placed in the header of this type. So the memory size of a sparse tuple, 
indexable 1 - N with only two elements, takes 3 - 4 words (3 if the 
mapping is in the header). N is typically 16 or 32.

What this means is that we can take a hashing approach to this but still 
keep the tree compact. I believe this is meant to be the "small" memory 

The key to be used to traverse tree is hashed (using the same algorithm 
as phash2) which produces an 32 bit integer. We index the tree by using 
a set of bits from this hash at each level. The number of bits used is 
dependent on the fixed size of the nodes. In my prototype i used nodes 
of size 32. For each level in the tree we use 5 bits of the hash to 
index down in the tree. When the hash is exhausted we produce an new 
hash but add the level as well, ex. phash([Lvl|Key]).

When we update a value in the tree only the nodes in the path are 
updated. "sparse-tuples" reduces the amount of copying.

The space this tree requires depends on the hashing algorithm (and the 
keys that are hashed). Some "management size" is required ofc. The root 
of this structure may be implemented in several ways. For instance we 
can consider a variant of the "sparse-tuple" as the root. The management 
size requirement would be 2 words, a header defining the type and 
keeping the mapping, and a Eterm for the number of entries in the tree. 
If we optimize for space we would require one word header per node in 
the tree, the rest of the elements are key/values. I have no exact value 
for words/pair but I think you get it.

It also worth noting that,
   * the tree would be shallow,
   * only one key comparison is done while traversing the tree (leaf node).

It is also worth noting that the mapping function in "sparse-tuples" is 
an expensive one. We need hamming weight of a bitfield. This can be done 
in newer hardware using a popcount instruction. Doing popcount in Erlang 
code is doable but not very efficient unless compiler/runtime aided.

This whole explanation serves as one big parenthesis since HAMT will not 
be used. Space conservation, key-sharing and ordering requirements were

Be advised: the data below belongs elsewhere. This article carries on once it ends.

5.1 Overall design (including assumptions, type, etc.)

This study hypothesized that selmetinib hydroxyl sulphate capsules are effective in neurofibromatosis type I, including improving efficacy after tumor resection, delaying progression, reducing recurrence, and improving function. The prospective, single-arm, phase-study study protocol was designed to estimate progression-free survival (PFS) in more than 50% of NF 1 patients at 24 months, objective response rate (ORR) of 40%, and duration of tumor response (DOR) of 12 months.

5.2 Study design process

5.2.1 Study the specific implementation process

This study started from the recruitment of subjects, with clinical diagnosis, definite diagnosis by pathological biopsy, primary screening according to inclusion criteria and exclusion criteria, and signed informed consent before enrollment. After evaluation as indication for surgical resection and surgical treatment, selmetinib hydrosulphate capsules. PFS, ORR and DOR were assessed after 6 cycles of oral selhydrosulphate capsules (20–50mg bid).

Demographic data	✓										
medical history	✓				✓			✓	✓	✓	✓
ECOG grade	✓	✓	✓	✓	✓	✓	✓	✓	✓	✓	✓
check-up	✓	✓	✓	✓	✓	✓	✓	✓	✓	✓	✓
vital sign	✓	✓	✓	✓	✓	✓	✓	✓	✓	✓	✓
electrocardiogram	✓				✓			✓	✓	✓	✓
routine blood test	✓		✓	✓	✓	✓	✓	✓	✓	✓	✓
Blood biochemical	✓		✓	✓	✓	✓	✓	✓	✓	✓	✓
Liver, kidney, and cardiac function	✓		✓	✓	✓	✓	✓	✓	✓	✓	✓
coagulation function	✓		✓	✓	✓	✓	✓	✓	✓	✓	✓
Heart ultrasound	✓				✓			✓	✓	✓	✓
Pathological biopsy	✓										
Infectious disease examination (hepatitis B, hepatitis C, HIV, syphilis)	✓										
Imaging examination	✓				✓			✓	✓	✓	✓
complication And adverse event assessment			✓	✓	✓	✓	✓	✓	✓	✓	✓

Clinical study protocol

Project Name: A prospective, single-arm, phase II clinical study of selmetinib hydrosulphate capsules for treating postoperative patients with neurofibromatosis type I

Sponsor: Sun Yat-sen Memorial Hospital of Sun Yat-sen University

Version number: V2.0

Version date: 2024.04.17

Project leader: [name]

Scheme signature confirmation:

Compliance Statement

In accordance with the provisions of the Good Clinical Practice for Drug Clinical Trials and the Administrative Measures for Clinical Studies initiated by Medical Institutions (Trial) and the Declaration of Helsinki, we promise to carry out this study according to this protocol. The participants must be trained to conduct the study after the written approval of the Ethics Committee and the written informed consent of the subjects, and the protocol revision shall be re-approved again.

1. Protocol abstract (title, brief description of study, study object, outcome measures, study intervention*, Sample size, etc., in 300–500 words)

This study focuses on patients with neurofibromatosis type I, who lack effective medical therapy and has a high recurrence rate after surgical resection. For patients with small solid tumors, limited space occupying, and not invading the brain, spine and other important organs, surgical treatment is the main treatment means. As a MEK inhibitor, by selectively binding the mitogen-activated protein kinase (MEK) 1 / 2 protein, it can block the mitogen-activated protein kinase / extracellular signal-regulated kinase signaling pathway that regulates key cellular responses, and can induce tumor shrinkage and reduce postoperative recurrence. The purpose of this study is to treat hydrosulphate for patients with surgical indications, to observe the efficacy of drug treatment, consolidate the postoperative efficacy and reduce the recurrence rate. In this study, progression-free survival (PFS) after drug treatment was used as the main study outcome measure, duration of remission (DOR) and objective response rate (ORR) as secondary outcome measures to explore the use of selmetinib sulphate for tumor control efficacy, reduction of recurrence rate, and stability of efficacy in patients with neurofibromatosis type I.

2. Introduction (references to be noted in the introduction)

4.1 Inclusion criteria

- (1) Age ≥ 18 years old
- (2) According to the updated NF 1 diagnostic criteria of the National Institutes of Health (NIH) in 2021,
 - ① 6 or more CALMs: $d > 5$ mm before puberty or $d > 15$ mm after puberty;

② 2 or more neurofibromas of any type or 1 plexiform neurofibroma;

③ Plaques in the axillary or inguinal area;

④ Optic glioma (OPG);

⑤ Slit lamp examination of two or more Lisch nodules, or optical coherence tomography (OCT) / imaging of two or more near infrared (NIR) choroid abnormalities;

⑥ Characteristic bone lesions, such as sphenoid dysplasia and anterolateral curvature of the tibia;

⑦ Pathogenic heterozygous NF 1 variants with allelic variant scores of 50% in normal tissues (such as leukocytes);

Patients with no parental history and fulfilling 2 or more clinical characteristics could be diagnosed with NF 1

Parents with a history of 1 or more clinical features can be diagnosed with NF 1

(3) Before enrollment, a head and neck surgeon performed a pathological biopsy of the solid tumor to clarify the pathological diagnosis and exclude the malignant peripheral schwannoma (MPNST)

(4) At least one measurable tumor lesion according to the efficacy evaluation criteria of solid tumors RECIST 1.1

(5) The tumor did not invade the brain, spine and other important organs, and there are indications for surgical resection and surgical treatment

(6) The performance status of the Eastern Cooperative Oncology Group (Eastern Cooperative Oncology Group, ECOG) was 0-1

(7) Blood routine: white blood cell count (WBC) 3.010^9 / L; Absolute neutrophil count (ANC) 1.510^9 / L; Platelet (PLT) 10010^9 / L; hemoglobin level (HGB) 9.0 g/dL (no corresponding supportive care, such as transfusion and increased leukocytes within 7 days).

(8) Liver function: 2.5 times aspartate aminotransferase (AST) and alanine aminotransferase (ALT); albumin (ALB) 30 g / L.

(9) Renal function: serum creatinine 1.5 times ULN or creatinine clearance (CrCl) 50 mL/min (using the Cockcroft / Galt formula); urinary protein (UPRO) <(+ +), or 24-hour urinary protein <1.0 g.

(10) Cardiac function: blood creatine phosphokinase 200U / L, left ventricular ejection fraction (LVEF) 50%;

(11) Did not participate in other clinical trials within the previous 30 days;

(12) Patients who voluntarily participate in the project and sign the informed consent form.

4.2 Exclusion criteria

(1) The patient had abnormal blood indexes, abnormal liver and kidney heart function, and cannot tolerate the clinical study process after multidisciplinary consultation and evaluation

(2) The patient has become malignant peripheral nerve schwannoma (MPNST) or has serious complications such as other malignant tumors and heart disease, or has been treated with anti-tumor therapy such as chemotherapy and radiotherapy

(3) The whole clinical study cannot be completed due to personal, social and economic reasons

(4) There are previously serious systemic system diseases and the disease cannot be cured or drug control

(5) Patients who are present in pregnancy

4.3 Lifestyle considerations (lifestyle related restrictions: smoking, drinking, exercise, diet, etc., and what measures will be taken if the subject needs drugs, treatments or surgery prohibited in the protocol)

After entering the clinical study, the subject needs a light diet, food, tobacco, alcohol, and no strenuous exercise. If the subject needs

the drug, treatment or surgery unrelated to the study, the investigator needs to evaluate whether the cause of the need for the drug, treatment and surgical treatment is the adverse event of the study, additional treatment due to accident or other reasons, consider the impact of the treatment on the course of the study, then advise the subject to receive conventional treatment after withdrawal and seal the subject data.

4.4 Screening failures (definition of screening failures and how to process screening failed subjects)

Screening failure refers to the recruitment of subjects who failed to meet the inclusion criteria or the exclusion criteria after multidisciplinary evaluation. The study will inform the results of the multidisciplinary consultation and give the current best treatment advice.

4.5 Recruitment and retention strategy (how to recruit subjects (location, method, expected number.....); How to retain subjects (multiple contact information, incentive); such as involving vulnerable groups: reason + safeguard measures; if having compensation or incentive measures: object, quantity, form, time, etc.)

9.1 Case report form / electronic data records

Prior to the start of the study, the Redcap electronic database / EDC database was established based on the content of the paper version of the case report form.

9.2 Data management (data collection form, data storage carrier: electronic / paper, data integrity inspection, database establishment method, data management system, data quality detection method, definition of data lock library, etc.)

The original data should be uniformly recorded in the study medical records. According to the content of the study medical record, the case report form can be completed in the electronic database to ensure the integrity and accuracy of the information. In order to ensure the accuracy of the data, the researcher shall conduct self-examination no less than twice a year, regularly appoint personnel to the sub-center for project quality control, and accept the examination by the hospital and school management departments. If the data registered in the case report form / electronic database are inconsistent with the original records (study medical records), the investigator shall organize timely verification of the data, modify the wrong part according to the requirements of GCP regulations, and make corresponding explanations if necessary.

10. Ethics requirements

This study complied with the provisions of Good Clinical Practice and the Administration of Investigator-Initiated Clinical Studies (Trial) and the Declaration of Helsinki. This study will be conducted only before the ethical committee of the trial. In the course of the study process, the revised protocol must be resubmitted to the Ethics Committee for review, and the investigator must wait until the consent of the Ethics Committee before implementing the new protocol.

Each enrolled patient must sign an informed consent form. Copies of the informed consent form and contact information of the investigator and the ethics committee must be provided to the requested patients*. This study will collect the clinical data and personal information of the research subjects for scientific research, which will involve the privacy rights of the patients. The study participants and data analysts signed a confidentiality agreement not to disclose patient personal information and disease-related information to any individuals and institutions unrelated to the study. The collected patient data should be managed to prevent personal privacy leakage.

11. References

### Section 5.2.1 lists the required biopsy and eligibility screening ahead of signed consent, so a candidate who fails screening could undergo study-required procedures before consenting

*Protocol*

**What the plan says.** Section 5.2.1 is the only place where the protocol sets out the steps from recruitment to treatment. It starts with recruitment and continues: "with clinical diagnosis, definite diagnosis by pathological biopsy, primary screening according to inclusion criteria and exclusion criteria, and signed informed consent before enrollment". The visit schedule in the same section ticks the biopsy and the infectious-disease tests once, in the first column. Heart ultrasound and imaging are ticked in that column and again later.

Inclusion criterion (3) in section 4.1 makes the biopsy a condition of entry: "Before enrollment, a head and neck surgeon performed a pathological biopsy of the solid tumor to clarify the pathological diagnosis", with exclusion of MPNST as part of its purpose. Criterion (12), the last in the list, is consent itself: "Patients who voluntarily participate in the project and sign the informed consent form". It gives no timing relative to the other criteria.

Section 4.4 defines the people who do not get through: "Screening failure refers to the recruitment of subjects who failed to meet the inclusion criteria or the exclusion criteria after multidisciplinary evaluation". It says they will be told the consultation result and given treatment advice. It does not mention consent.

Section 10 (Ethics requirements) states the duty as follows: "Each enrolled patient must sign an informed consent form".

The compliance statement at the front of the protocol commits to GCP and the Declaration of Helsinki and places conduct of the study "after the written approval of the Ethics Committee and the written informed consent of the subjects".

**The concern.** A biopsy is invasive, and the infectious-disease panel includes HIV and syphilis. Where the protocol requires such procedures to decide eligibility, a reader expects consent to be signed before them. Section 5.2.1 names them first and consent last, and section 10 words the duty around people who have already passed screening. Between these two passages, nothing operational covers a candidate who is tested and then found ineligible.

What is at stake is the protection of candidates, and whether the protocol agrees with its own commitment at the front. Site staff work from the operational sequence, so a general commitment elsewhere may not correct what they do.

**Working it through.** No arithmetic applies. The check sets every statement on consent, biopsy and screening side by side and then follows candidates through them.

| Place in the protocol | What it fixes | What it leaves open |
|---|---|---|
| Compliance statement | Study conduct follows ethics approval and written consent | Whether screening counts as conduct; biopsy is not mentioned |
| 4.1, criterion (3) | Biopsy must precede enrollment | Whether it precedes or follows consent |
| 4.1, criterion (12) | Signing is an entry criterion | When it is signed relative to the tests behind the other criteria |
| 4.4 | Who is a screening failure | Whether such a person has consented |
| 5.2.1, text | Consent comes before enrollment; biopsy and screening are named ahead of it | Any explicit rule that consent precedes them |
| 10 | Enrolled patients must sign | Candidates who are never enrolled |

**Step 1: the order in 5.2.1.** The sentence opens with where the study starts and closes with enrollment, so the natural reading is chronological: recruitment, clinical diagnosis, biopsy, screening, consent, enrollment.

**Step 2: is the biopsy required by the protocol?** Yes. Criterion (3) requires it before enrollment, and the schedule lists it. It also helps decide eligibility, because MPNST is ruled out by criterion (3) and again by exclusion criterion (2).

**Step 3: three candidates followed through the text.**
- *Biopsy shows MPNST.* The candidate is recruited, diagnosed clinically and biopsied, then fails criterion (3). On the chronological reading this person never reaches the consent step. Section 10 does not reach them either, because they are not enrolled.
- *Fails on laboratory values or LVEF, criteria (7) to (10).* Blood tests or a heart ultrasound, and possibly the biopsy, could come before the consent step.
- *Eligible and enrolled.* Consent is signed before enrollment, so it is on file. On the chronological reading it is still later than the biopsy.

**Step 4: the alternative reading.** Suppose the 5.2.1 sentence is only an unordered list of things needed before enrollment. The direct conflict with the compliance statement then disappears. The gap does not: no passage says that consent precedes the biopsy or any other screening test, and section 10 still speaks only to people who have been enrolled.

>    However, we're told that's going "and
> will be replaced by some ordered tree".  Suppose you have a
> 2-3-4 tree.  We can play SML/Mercury-style games to move the
> size of a node into the pointer to it, so we
> 2-node: C1 K1 V1 C2                    4   words/pair
> 3-node: C1 K1 V1 C2 K2 V2 C3           3.5 words/pair
> 4-node: C1 K1 V1 C2 K2 V2 C3 K3 V3 C4  3.3+words/pair
> So it's fair to say that this would take *roughly* 3.5 words
> per field.
> Playing similar move-the-balance-info-into-the-pointers games
> would let us do red-black trees or AVL trees in 4 words/pair.
> There are other games one can play, at the price of more
> complicated code, where we take advantage of the leaves of
> a 2-3-4 tree being at the same depth, so that leaf nodes
> are K1 V1
>   or K1 V1 K2 V2
>   or K1 V1 K2 V2 K3 V3
>   or K1 V1 K2 V2 K3 V3 K4 V4
> and the tree as a whole is roughly 2.3 words per pair.
> I don't know what exactly Björn-Egil Dahlberg has in mind,
> but if we charge 3 words per key/value association, it's
> not likely that we're overestimating the space cost.

Maps would have a two tier approach.
Tier 1 would have an approach much like your frames { {K1, ..., Kn}, V1, 
..., Vn }, essentially two tuples where keys are ordered in term order.

When the number of entries reaches a certain point the cost of doing 
business becomes too great. Searching and the garbage generated by 
updates costs more than space saving earns us. Typically 30 - 50 
entries. At this point the structure is converted to some ordered tree, 
Tier 2. I say "some" ordered tree because it is still undecided what is 
suitable here. I think it is fair to say that space cost here would be 3 
- 4 words per pair. I would view Tier 1 as an optimization of Tier 2 for 
few entries.

I would also like to point out that when this point is reached, space is 
not our primary concern.